TB: Learning jazz is not like learning a book. You have to do it everyday. It’s not just dedication, but an obsession. I will even go further than that. I’ve been watching jazz musicians for decades. They play in a gig, and after the gig is over, they look for some jam session to play some more, because that’s what keeps them alive. It’s the hunger and the obsession to keep creating, and to be reacting to something you’re not prepared for. That’s really what jazz is, and is the most interesting music to me, because you get to decide in a moment or second what to do and what not to do. So, that’s the biggest difference compared to classical music, and others, like rock music. Sometimes, you make the same song ten minutes longer because you feel like it.

AR: Till further explains that the perception of freedom in jazz is the key factor that segregates it from other music genres, such as pop.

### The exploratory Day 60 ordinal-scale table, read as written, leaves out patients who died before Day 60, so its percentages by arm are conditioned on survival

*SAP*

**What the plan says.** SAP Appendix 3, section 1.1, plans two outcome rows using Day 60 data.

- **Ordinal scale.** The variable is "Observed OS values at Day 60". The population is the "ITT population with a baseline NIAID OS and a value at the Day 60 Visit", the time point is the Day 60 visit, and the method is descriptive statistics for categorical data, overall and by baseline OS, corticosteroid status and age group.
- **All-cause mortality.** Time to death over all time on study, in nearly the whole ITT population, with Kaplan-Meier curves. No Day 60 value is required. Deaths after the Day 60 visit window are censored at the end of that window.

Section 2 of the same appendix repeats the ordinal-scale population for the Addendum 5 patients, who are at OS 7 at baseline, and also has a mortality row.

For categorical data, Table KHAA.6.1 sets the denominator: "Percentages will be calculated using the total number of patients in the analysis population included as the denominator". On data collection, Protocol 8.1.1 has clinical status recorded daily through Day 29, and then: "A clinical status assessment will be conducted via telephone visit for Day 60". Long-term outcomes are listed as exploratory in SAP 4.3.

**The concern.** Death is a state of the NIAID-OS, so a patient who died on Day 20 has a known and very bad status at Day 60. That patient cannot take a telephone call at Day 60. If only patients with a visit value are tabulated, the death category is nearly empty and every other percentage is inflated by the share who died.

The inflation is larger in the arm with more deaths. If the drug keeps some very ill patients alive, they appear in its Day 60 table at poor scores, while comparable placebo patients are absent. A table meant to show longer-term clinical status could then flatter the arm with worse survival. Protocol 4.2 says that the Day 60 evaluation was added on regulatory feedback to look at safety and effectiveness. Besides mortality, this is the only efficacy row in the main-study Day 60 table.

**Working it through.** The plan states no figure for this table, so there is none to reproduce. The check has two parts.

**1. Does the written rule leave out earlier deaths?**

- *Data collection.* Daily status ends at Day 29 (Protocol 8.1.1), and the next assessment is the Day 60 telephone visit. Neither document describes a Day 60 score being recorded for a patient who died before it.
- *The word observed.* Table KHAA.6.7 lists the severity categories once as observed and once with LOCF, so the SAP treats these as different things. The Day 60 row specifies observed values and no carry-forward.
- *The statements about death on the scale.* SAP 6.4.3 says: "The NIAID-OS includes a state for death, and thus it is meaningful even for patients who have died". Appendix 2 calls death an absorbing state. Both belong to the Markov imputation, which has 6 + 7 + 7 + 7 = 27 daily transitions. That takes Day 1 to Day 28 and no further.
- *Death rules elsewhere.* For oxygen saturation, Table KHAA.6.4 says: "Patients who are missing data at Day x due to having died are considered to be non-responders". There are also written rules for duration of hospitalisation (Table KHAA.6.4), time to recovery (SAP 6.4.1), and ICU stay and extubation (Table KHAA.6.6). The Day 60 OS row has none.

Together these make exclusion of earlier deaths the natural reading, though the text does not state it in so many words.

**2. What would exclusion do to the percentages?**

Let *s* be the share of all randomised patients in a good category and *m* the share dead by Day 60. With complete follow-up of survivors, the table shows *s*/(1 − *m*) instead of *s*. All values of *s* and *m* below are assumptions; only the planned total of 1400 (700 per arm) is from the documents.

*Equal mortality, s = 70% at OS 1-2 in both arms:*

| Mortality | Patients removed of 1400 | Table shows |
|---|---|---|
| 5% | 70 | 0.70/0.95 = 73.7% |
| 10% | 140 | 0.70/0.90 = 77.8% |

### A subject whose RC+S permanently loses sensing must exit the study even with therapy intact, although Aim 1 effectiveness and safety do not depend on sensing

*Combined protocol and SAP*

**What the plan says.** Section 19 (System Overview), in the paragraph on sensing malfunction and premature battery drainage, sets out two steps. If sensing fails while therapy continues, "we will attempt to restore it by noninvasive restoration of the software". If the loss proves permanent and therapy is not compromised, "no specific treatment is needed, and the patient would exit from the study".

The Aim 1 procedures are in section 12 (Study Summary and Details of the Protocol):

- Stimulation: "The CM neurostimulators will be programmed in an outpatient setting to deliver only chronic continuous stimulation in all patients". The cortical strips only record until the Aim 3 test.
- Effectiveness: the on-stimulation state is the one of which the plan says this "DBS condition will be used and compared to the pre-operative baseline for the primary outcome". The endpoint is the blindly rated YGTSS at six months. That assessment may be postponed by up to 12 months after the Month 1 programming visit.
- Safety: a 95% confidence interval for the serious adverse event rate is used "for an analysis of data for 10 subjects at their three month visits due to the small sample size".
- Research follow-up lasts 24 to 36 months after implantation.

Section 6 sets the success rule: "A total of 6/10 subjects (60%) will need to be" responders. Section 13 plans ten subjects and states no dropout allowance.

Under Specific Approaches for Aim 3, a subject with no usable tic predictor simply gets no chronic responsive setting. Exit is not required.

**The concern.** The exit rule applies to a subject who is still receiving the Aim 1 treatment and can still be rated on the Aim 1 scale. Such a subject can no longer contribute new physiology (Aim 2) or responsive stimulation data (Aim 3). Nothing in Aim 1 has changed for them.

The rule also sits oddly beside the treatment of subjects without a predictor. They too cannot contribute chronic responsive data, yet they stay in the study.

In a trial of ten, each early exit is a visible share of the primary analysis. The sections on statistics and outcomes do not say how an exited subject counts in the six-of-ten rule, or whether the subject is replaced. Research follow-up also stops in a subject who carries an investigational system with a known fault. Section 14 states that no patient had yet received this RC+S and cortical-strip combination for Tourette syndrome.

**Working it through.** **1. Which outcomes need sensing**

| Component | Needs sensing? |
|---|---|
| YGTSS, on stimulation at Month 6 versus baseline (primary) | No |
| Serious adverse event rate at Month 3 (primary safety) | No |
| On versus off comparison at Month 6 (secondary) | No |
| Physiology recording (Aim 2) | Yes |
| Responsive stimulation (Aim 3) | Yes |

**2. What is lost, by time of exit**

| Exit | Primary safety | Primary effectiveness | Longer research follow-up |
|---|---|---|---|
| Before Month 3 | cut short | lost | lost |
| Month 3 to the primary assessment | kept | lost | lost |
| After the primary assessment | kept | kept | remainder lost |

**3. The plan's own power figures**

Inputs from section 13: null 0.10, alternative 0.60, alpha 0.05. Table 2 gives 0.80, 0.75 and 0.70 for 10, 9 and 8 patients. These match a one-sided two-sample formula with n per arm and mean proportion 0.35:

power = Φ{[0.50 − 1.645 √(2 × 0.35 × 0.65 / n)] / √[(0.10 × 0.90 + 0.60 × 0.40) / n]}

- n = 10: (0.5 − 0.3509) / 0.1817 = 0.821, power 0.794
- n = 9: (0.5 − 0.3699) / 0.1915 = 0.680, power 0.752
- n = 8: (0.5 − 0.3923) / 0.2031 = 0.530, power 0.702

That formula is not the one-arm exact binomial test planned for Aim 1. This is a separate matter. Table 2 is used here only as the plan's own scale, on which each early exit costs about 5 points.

TB: Pop music to me is talking about issues or problems young people deal with. It’s about growing up, finding out about life, love, desires, disappointments, and all these tensions. Jazz deals with a lot more than that. It sometimes focuses too much on challenge. I hate to say it but jazz is very grown-up music, for intelligent people in a way, because you have to have a certain background, education and a lot of respect for this music to be able to play it. When you listen to jazz, you have to be a bit concerned the first time; the second time, you feel that it’s not that bad; the third time, you find out you like the sax solo better than the trumpet solo; then, the fourth time, you find out this is more interesting than this other type of jazz music. So, you try to develop; and therefore, it’s very difficult and close to impossible to present it to young people, because it sounds something like to provoke, like a joke, or is too brainy. Jazz is more soul, but it’s also a life experience in a way. And, freedom and jazz is very much one thing. Pop means young culture. Jazz is grown-up culture. I find it ridiculous sometimes to see rock stars between 60-70 years old, still appearing like super thin, young idols—you don’t find that in jazz. Musicians can grow old with a very high dignity, like wine; it gets better as it gets older.